Like, if one party wants to fling Trekkies off a bridge with a trebuchet then it obviously does matter in the sense that people would die, but being in the right isn’t helpful in a system that is constantly feeding your rivals examples of how deceitful, cruel, and moronic our side is.

              That was the point I was making. I wasn’t saying all viewpoints are equally valid, just that being right doesn’t help you when your message has to pass through the outrage machine.

              • Jeysie says:

                Like, if one party wants to fling Trekkies off a bridge with a trebuchet then it obviously does matter in the sense that people would die, but being in the right isn’t helpful in a system that is constantly feeding your rivals examples of how deceitful, cruel, and moronic our side is.

                Well, basically what’s happening is that one side wants to fling Trekkies off a bridge because they’re convinced that Trekkies are hellspawn from the hell dimension and so they’ll all die themselves if the Trekkies aren’t tossed off a bridge.

                So… the Trekkie side is looking at “that side is trying to throw us to our deaths based on something that is batcrap insane” and the other side is looking at “conclusive evidence” that is actually batcrap insanity.

                So… I guess it kind of ties into one of my other responses to you. If you’re a Trekkie who doesn’t want to keep getting thrown off a bridge by the people convinced of batcrap insane things about you… what do you do? Cause hell if I know what to do anymore, if pointing out that no the Trekkies are not actually hellspawns so no you don’t need to throw them off a bridge is no longer good enough (and trust me it isn’t).

                • Daimbert says:

                  Well, basically what’s happening is that one side wants to fling Trekkies off a bridge because they’re convinced that Trekkies are hellspawn from the hell dimension and so they’ll all die themselves if the Trekkies aren’t tossed off a bridge.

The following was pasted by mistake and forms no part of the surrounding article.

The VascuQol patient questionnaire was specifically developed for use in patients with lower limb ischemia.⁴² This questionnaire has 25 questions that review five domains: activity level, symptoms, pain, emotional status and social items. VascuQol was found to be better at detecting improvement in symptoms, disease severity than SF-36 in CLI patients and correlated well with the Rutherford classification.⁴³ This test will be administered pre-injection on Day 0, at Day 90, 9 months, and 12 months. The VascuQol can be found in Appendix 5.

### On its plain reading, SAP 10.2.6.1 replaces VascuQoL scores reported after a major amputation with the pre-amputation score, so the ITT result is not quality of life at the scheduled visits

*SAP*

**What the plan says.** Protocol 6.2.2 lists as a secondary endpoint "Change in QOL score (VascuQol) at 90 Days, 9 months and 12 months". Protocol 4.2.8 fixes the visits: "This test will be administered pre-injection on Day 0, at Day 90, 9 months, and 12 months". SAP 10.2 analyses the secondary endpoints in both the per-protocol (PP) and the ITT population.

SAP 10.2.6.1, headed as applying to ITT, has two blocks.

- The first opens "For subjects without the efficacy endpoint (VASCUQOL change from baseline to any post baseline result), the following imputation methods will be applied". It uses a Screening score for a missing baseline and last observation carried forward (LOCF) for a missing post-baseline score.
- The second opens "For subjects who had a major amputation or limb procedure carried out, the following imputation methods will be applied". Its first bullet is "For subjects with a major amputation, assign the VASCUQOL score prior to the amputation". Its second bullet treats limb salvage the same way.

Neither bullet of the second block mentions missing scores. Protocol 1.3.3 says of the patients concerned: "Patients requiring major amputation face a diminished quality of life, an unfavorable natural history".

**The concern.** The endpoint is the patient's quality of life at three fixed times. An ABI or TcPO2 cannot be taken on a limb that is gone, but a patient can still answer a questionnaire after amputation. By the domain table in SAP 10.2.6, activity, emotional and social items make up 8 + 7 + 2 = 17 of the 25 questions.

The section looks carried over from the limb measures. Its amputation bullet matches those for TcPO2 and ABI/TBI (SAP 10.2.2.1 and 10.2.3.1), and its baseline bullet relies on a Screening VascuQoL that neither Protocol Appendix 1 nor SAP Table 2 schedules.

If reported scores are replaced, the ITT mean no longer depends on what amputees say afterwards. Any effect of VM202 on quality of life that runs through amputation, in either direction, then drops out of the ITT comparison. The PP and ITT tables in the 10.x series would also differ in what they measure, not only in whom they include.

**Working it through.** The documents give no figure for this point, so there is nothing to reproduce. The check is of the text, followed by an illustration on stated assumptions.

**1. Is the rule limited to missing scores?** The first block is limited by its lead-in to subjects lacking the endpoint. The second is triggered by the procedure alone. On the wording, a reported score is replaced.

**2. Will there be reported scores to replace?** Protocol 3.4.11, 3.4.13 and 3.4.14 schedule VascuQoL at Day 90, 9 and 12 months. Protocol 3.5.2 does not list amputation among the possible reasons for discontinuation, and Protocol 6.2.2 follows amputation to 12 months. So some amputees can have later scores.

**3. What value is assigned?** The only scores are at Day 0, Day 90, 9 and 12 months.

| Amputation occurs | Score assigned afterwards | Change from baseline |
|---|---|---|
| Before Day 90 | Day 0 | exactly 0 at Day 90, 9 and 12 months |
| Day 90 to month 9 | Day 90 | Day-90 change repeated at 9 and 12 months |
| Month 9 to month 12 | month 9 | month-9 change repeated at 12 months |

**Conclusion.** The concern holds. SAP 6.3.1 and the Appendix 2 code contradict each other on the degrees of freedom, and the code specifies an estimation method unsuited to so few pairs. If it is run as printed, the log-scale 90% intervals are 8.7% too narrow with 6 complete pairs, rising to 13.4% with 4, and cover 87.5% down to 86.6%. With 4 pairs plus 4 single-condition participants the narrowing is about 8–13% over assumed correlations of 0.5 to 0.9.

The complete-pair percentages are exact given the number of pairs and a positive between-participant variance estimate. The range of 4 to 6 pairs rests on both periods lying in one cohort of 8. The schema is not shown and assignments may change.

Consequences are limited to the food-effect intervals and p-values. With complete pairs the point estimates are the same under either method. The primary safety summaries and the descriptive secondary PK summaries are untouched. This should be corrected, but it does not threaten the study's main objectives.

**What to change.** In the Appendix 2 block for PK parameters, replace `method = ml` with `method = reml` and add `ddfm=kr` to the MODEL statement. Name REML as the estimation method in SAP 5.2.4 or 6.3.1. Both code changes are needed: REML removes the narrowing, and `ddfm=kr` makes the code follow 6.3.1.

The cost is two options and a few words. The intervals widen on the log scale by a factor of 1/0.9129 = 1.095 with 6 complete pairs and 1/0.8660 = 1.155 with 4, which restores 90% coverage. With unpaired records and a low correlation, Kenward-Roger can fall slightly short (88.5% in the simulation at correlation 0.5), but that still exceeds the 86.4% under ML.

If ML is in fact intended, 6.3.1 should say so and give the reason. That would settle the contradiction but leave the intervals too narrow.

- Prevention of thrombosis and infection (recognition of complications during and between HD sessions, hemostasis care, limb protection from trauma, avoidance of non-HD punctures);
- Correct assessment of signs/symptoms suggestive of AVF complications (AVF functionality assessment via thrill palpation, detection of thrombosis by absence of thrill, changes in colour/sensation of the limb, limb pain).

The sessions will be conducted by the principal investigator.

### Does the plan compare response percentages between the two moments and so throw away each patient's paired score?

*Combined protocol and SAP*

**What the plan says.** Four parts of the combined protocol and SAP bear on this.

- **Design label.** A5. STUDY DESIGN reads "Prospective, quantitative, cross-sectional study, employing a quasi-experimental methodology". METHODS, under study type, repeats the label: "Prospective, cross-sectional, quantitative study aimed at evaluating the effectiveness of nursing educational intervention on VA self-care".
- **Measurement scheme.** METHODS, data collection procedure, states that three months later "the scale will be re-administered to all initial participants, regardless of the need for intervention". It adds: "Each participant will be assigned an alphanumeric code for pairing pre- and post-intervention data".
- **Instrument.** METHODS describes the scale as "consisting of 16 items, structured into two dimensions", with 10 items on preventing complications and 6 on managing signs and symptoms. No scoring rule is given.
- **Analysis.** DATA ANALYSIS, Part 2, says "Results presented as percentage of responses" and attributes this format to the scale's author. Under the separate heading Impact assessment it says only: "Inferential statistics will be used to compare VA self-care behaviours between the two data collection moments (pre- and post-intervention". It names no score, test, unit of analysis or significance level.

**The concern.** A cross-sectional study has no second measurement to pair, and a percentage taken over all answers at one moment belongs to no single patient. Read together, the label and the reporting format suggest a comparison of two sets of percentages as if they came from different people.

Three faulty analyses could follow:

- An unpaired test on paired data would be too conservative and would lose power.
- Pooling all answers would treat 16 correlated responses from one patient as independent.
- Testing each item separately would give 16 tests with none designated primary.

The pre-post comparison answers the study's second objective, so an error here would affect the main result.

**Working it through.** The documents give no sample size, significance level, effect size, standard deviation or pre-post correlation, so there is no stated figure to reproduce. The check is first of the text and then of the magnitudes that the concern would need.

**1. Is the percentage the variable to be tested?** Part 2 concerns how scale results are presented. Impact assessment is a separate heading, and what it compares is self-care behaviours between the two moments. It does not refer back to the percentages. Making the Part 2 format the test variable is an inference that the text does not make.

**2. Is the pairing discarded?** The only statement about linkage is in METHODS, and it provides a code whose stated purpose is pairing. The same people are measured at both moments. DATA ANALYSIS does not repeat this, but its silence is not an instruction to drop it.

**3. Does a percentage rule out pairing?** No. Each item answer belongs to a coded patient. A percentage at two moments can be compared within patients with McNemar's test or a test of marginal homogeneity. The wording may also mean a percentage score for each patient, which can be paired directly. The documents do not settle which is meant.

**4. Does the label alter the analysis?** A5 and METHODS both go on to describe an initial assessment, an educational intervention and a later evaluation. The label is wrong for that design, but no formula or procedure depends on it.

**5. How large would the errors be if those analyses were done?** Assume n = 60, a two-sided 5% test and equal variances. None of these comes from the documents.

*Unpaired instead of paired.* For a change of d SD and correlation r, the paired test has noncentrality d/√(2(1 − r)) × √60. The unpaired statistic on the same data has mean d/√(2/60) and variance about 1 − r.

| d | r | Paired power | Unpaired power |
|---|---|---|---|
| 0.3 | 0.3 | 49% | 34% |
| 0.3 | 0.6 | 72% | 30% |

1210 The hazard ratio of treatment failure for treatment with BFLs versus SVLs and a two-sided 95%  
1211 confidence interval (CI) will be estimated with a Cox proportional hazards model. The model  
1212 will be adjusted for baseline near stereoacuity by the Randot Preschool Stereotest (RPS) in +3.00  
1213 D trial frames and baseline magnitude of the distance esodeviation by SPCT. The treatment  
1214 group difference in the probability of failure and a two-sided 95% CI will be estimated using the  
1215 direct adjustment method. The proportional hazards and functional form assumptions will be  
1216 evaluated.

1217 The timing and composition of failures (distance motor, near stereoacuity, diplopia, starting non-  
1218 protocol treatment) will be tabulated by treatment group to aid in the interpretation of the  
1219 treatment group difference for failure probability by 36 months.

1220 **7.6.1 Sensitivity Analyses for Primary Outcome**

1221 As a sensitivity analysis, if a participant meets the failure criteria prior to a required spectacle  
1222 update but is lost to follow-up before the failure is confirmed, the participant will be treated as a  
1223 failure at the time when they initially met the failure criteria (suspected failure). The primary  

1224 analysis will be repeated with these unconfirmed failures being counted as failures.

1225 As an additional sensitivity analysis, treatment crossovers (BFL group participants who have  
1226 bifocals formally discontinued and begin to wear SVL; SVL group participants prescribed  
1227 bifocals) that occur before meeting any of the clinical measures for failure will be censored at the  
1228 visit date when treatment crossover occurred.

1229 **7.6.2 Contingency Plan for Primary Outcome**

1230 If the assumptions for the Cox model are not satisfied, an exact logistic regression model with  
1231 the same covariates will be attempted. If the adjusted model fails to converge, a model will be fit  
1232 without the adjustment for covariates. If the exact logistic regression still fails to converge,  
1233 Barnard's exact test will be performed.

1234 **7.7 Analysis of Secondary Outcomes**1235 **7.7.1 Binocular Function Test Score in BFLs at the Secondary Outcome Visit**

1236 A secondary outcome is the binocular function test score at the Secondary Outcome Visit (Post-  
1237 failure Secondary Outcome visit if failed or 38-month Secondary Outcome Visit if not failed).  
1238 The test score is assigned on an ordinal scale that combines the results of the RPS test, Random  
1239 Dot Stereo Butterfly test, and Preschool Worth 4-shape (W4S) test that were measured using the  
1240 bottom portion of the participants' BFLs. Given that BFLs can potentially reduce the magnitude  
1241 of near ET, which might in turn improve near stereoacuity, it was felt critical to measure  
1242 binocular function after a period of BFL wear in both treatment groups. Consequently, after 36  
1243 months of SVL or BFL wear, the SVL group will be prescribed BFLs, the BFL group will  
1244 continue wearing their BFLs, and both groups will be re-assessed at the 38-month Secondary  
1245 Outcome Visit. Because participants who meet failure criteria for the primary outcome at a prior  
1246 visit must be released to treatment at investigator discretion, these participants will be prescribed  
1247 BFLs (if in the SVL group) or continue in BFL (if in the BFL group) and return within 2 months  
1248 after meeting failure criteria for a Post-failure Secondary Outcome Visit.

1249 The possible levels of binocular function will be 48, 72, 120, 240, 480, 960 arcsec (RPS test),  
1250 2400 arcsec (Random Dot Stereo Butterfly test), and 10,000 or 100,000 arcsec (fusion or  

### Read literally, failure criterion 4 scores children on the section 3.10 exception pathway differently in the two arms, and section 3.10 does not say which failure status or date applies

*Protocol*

Well, as both a moderate/centrist and a philosopher, let me expand on the analogy to present how things are as I see it:

                  Let’s say that the side in this are Warsies (people who like Star Wars). Not all Warsies think this, of course, and this is a vocal minority among Warsies. However, in response to this, Trekkies demand that Warsies need to be locked up to defend Trekkies from Warsie assault. And then define Warsies to include anyone who buys “The Last Jedi” on DVD, because that supports Warsies, either financially or just through “throwing shade”, by presenting Star Wars fandom as being reasonable, everyday people when it really wants to throw Trekkies off a bridge. On the other side, Warsies use the threat to lock up Warsies as a justification for the claim that Trekkies are from a hell dimension — as that’s just what people from a hell dimension would WANT to do — and thus to responding to them in similar or even more extreme ways. And THEY define Trekkie as anyone who subscribes to CBS’ streaming service, because that supports Star Trek: Discovery.

                  Meanwhile, there’s a whole bunch of people in the middle who are starting to not care, because no matter what they say both sides keep treating them like the enemy (there’s a post on my blog about moderates that pretty much outlines this view).

                  As things go on, if you aren’t an extreme Trekkie or Warsie, it becomes hard to differentiate the sides. Both claim that you should join them because the other side wants to hurt you, while at the same time threatening to hurt you — sometimes explicitly, sometimes implicitly — for supporting other side. Yes, being flung from a bridge by a trebuchet is probably objectively worse than being locked up, but it’s perfectly reasonable to not want to support a side because they ONLY want to lock you up if you disagree with them.

                  So… the Trekkie side is looking at “that side is trying to throw us to our deaths based on something that is batcrap insane” and the other side is looking at “conclusive evidence” that is actually batcrap insanity.